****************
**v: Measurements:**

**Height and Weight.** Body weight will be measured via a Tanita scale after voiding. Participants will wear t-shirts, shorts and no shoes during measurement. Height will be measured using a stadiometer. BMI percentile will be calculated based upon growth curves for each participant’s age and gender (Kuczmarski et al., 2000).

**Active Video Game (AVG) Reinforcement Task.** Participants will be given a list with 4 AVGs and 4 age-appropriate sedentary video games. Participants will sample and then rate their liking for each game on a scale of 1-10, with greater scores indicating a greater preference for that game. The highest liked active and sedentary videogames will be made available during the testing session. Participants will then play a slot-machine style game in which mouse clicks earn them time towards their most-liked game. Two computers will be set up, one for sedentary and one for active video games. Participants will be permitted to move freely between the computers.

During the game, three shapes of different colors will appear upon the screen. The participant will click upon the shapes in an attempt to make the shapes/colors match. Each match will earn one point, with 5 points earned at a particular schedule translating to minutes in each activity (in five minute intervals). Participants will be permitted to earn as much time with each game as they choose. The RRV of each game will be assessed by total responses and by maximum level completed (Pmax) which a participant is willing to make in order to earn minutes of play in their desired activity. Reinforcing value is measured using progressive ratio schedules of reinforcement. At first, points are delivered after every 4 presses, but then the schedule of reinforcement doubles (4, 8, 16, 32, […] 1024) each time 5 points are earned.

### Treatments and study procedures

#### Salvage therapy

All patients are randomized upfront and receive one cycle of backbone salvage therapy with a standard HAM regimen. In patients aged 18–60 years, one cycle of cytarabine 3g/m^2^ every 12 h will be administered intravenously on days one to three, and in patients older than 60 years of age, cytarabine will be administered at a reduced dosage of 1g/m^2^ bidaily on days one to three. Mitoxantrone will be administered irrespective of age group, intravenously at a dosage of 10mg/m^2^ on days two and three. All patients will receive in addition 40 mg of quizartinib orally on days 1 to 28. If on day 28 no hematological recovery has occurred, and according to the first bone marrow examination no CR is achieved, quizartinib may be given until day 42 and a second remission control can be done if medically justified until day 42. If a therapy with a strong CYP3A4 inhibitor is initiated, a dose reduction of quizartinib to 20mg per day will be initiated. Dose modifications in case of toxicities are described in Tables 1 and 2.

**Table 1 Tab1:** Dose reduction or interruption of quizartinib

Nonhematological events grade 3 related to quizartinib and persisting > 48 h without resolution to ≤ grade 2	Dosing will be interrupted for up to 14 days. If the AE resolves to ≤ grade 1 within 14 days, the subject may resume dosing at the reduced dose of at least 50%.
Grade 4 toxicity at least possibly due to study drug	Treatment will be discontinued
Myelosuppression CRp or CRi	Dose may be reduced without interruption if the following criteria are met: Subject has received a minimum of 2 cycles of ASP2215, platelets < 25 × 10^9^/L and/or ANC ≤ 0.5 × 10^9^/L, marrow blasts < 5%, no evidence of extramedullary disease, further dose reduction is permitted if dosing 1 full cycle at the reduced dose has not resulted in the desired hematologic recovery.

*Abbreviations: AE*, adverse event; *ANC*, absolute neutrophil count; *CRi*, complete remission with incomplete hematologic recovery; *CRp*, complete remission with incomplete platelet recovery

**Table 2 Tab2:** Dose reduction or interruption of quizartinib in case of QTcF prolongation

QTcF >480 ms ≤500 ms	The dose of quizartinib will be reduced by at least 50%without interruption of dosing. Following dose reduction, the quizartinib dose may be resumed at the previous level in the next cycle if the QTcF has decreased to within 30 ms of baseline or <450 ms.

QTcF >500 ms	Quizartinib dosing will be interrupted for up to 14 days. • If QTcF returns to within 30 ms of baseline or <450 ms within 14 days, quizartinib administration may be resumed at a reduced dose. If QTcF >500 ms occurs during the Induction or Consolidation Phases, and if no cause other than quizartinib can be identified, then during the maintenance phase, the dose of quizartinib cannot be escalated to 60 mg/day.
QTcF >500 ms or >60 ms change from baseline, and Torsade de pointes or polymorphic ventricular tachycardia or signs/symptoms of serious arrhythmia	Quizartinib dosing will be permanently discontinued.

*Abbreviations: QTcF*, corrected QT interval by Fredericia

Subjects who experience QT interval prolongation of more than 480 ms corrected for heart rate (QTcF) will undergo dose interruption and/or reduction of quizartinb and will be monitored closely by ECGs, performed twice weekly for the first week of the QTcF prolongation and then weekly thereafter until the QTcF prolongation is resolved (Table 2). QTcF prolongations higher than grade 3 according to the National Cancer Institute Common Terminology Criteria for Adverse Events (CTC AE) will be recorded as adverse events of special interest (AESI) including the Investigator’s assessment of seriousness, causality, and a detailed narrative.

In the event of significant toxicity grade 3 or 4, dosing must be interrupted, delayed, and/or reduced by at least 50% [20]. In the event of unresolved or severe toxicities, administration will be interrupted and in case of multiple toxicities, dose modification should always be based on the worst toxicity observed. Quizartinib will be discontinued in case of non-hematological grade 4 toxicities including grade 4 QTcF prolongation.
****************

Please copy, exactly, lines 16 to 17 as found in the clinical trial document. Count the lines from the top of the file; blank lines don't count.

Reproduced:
QTcF >500 ms or >60 ms change from baseline, and Torsade de pointes or polymorphic ventricular tachycardia or signs/symptoms of serious arrhythmia	Quizartinib dosing will be permanently discontinued.

*Abbreviations: QTcF*, corrected QT interval by Fredericia